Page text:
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RUGBYPASS+ Fix imperative for All Blacks' Groundhog Day situation

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Fix imperative for All Blacks' Groundhog Day situation

Right on cue, with the precision timing of a Japanese train, New Zealand’s mainstream and social media networks erupted after the All Blacks 40-25 loss to France, with a deafening chorus calling for the coaching team to be sacked.

This is how life is in New Zealand – the All Blacks have a bumpy year, lose three tests, and everyone goes straight for the axe, determined to believe that every real and perceived problem within the team could be fixed by chopping the coaching team.

It’s a land of extremes – one where there is little faith or trust that a coaching group can evolve and adapt as if they all come into the job with one view on how to play and it either works or it doesn’t.

This is how it was in 2009 when the All Blacks lost four of their first eight tests. The rugby public and most of the media had opposed the decision to re-appoint Graham Henry, Wayne Smith and Steve Hansen after they had led the All Blacks to their worst World Cup campaign in history in 2007.

Most of the nation wanted change after that tournament and when they didn’t get it and Henry’s All Blacks went backwards in 2009, there was widespread anger and endless commentaries about how the game would be forever broken if the New Zealand Rugby board didn’t take swift and dramatic action.

Graham Henry and Richie McCaw during the post-match press conference after the quarter-final loss to France in the 2007 Rugby World Cup. (Photo by Stu Forster/Getty Images)

NZR didn’t fire Henry – they extended his contract for another two years later that year and the All Blacks only lost three of their next 26 tests and won the World Cup.

Being patient and backing their initial judgement paid off for the NZR. They resisted public pressure to fire Henry in both 2007 and 2009 and they were rewarded for their loyalty.

It seemed like a breakthrough moment where the penny would drop that firing the coach is not always the right thing to do and that coaches don’t come with just the one idea – they can evolve and change the way they want their team to play.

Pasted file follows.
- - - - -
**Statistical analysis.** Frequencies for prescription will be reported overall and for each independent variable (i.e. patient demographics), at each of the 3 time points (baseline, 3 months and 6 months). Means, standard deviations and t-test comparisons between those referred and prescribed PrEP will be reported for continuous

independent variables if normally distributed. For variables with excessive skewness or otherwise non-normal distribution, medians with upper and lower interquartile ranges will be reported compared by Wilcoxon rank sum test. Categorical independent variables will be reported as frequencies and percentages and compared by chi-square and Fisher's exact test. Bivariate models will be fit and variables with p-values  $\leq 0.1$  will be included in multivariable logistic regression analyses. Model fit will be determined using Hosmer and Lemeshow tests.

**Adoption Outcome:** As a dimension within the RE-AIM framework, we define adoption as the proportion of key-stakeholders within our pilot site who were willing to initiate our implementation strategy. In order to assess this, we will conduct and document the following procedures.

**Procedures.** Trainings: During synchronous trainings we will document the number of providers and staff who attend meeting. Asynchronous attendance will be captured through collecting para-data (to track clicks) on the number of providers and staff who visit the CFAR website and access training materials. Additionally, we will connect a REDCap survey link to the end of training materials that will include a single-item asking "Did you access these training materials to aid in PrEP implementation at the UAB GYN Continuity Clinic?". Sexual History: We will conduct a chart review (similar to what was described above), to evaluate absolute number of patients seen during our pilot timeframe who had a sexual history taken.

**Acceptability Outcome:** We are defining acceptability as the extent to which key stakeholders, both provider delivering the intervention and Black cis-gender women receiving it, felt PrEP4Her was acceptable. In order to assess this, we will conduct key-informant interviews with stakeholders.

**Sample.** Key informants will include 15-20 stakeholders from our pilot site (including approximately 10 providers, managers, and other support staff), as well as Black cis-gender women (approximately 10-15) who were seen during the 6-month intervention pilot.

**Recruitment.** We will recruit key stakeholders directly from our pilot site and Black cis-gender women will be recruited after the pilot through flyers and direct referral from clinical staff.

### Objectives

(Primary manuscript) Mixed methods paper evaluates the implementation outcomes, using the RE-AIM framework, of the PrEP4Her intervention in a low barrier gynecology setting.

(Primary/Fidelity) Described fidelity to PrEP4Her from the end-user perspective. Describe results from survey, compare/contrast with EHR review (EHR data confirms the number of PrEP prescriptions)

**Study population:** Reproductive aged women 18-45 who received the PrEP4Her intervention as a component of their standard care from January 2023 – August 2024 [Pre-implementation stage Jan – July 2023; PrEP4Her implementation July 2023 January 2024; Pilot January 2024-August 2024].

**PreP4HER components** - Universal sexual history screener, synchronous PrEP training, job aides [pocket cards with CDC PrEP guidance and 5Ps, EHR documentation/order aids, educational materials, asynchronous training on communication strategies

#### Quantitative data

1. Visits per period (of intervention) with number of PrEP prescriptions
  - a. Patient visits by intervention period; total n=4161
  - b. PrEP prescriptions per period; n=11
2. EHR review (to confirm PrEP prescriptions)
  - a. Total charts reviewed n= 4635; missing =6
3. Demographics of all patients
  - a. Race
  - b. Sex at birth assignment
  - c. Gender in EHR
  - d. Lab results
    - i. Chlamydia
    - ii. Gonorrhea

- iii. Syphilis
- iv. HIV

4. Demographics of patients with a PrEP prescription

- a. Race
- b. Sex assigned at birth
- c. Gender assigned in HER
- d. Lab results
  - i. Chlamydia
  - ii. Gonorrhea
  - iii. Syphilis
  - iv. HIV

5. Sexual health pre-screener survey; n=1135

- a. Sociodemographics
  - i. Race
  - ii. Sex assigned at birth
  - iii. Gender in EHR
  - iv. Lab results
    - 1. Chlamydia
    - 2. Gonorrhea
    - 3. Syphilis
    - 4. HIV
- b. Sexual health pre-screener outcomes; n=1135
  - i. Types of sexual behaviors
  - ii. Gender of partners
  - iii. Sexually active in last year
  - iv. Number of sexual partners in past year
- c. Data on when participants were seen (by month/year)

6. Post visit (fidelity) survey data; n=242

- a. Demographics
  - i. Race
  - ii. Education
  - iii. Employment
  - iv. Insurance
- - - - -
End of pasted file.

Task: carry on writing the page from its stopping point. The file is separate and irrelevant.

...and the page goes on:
But then the All Blacks lost their last test of the year and it was all angry mob and pitchforks again.

Like Henry in 2007, Ian Foster was not the preferred choice of either the media or the public when he was appointed in late 2019. There was more external support for Crusaders coach Scott Robertson to be given the All Blacks job.

When the All Blacks finished 2020 with three wins, a draw and two defeats – one of those being an historic first against the Pumas – NZR’s board decided to not reward Foster with an early contract extension through to 2023 as had initially been their plan.

There was a sense that Foster, who had been an assistant for eight years, was perhaps going to deliver more of the same and that the time had come for something different: for Robertson, who had steered the Crusaders to three consecutive Super Rugby titles to be promoted and bring a wave of fresh ideas.

When the All Blacks finished 2020 with three wins, a draw and two defeats – one of those being an historic first against the Pumas – NZR’s board decided to not reward Foster with an early contract extension through to 2023 as had initially been their plan.

The board decided they wanted to wait until the end of 2021 to see how the team fared against the likes of South Africa, Ireland, Wales and France.

The feeling earlier this year was that the All Blacks needed to be exposed to those more physical sides to get a better handle on how Foster and his coaching team were set up to handle the power of the likes of South Africa.

They were intent to hold off making a decision until early December, but when the All Blacks secured the Bledisloe Cup ahead of taking on a 10-test offshore programme as a result of the Covid outbreak, the board decided to bring forward their plans.

After a relatively straightforward Bledisloe series win over the Wallabies, many expected to kick on throughout the rest of the 2021 season. (Photo by Getty Images)

The players had made it clear they didn’t want to leave New Zealand without certainty about the coaching group’s future and with some members of Foster’s management fielding offers from other international sides, the NZR board approved two-year extensions in late August.